TWiTIoT: This Week in The Internet of Things – Better Security for IoT Devices. For Users? Not So Much

IoT device security, cybersecurity, IoT device, IoT cybersecurity, IoT Security Spending, security for IoT devices

Greetings, and welcome. This week, a promising new approach to more interoperability and security for IoT devices, and yet more proof users need help with passwords. Lots of help. Soon. And often.

As always, your thoughts, reactions, and suggestions welcome. Just send a quick email to And for more on the IoT and IIoT, check out “DortchOnIT’s Industrial Internet of Things (IIoT) Weekly.” Thanks.

Start-Up Aims to Enable Easy, Standardized Security for IoT Devices

What Happened:A new company announced plans to deliver a standard software platform to enable greater security and easier software updates for IoT devices.

  • As TechCrunch reported, intends to offer “a standard way to secure devices and deliver updates over the air.” The goal is to provide “a long-term solution to the device update problem by providing a way to deliver updates over the air in an automated manner on any device from tiny sensors to smart thermostats to autonomous cars.”
  • The company offers two different solutions. “The Zephyr RTOS microPlatform is designed for smaller, less complex devices. For those that are more complex, Foundries offers a version of Linux called the Linux OE microPlatform.”
  • The company is offering three pricing tiers for access to its platform and related resources. A hobbyist and education package is $10 per month. Zephyr RTOS is $10,000 per year, while Linux OE is $25,000 per year. “These are one-time prices and apply by the product, regardless of how many units get sold and there is no lock-in,” according to the company’s CEO.

What It Means: Anything that makes it easy and affordable for IoT device developers to improve the security of those devices is good for them, good for users, and good for the entire IoT market.

What You Should Do: If you manufacture IoT devices or services, you should already be looking at what is doing. There will likely be competitors, but there is a lot to be said for a fixed-price, security-minded solution that lets you focus on quality and competitive differentiation. If you are pursuing or considering an IoT device deployment, you should ask every actual and potential provider if they are considering or planning to support the platform. Any who are not should be scrutinized closely regarding current and planned support for security and update features. (See “Patch Management: Why It Matters, Why It’s Likely Broken at Your Business, and What to Do Now” and “TWiTIoT: This Week in The Internet of Things – Every IoT Device A Security Risk?”)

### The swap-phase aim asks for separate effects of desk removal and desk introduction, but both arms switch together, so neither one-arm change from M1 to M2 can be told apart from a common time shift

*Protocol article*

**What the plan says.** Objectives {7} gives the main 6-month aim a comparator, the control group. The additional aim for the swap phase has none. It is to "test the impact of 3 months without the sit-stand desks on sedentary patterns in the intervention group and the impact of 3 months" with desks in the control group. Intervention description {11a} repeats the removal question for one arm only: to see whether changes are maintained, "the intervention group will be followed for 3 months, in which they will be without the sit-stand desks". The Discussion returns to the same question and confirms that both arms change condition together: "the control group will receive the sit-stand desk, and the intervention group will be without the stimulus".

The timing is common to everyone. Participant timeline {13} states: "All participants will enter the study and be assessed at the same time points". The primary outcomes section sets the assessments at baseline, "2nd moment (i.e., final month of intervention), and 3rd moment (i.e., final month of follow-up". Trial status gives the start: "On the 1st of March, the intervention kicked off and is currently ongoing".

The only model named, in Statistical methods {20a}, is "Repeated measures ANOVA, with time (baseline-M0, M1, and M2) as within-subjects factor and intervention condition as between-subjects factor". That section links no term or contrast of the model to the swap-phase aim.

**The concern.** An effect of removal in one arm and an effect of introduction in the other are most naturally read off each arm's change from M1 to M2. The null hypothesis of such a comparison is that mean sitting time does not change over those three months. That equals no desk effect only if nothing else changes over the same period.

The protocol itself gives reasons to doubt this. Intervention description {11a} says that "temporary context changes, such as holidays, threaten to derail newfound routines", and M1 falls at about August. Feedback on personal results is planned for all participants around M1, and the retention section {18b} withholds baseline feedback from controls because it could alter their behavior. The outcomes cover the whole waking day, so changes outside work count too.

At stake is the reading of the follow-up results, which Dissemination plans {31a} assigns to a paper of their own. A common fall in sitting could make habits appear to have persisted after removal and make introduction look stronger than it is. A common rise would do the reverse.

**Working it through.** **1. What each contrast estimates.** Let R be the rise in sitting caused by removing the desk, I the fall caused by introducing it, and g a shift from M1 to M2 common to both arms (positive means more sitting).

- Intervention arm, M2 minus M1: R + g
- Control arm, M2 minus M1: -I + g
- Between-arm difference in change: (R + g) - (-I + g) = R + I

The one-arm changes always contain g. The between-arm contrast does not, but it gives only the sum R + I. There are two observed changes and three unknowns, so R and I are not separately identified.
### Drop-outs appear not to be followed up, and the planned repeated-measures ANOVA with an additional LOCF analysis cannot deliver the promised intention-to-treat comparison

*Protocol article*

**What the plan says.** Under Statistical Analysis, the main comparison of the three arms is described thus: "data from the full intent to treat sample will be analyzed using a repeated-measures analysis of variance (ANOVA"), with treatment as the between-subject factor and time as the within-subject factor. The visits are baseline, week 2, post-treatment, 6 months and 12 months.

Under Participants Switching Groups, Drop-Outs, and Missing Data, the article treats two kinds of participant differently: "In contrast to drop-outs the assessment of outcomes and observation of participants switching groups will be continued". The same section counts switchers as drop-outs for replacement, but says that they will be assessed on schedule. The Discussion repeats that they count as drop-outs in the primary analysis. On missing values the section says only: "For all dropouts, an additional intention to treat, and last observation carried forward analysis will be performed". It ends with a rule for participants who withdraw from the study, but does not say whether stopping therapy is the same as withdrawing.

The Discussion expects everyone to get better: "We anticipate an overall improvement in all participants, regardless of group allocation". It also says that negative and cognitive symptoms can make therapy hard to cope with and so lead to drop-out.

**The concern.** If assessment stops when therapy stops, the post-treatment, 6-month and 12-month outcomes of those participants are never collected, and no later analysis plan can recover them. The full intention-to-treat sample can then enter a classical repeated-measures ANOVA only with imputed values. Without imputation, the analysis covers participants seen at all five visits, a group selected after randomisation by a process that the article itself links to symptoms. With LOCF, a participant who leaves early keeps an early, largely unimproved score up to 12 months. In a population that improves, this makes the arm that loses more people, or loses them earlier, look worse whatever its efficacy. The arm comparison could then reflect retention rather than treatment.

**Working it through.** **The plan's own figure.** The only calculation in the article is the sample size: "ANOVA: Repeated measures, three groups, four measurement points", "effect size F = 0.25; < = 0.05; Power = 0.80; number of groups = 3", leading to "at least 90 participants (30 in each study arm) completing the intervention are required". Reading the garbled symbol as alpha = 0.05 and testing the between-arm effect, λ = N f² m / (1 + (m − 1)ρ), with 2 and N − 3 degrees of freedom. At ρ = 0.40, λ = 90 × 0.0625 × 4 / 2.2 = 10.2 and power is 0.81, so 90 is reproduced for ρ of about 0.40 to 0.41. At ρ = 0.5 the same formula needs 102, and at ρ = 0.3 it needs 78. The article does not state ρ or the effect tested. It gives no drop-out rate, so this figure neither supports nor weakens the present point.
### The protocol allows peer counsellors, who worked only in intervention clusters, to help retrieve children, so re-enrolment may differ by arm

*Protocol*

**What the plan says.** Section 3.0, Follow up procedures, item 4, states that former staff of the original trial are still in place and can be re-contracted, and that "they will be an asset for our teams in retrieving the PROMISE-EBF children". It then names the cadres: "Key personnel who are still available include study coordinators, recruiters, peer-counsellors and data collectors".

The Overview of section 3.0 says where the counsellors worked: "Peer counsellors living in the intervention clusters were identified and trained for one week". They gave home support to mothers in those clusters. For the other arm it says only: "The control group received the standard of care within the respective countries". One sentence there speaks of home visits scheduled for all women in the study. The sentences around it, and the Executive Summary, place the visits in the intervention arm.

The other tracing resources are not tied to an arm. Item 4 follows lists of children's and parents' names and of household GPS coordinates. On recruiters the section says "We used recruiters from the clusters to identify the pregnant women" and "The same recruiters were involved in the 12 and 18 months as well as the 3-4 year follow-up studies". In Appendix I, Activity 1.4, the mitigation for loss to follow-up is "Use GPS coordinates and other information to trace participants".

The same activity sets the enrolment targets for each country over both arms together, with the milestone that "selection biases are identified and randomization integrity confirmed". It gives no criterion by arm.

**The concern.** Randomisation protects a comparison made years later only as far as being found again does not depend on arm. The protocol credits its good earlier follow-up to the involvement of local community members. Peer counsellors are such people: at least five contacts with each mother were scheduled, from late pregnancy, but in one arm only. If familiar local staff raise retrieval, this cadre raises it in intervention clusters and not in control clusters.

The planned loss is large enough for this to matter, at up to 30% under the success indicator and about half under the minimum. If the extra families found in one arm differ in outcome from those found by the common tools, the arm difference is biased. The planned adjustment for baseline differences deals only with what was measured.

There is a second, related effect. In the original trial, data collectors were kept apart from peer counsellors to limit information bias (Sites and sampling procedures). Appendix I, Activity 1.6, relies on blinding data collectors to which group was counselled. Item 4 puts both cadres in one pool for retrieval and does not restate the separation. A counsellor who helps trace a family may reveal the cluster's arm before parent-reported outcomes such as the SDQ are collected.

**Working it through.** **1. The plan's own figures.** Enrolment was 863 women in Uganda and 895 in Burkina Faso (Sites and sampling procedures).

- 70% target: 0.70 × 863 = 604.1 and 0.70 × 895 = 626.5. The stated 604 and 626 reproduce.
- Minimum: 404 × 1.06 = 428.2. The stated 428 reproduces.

This Just In, Again/Still: Users Still Don’t Get Passwords

What Happened: A security audit revealed that more than a quarter of officials in the Western Australian government had inadequate passwords.

  • As The Washington Post reported, “A security audit of the Western Australian government released by the state’s auditor general this week found that 26 percent of its officials had weak, common passwords – including more than 5,000 including the word “password” out of 234,000 in 17 government agencies.”
  • The most popular password? “Password123,” used by 1,464 of the accounts audited. Another favorite was “password1,” with 813 users. “Almost 13,000 used variations of the date and season, and almost 7,000 included versions of ‘123.’” “In one case, the auditors were able to access an agency’s network – with full system administrator privileges – by guessing the password: “Summer123.”

“In the wake of the report, the government has agreed to step up its security game. It’s in the process of developing new practices to help employees store their password information more securely. The new Office of Digital Government will house a cyber security team dedicated to improving security practices government-wide.”

What It Means: The Western Australian government has discovered what too many other organizations either already know or haven’t yet figured out. Left to their own devices, users cannot be depended upon to create or manage consistently secure passwords.

What You Should Do: Implement a password management solution, and enforce its use by everyone, whether that’s just you or an entire team, department, or company. Forbid connection by users who don’t create adequate passwords and update them regularly. Wherever possible, implement and enforce two-factor authentication (TFA) as well. In other words, treat every user and device exactly the way you should be treating every attempted IoT device connection to your network. If you can’t secure it and can’t update that security whenever you want or need to, ban it from your environment.


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Michael Dortch

Michael Dortch

Michael Dortch has been translating "bits and bytes" and "speeds and feeds" into "dollars and sense" for technology decision-makers for more than four decades. He has helped to launch new products, enable sales teams, influence influencers, and grow website traffic, prospects, leads, and positive perceptions for companies large and small. Learn more at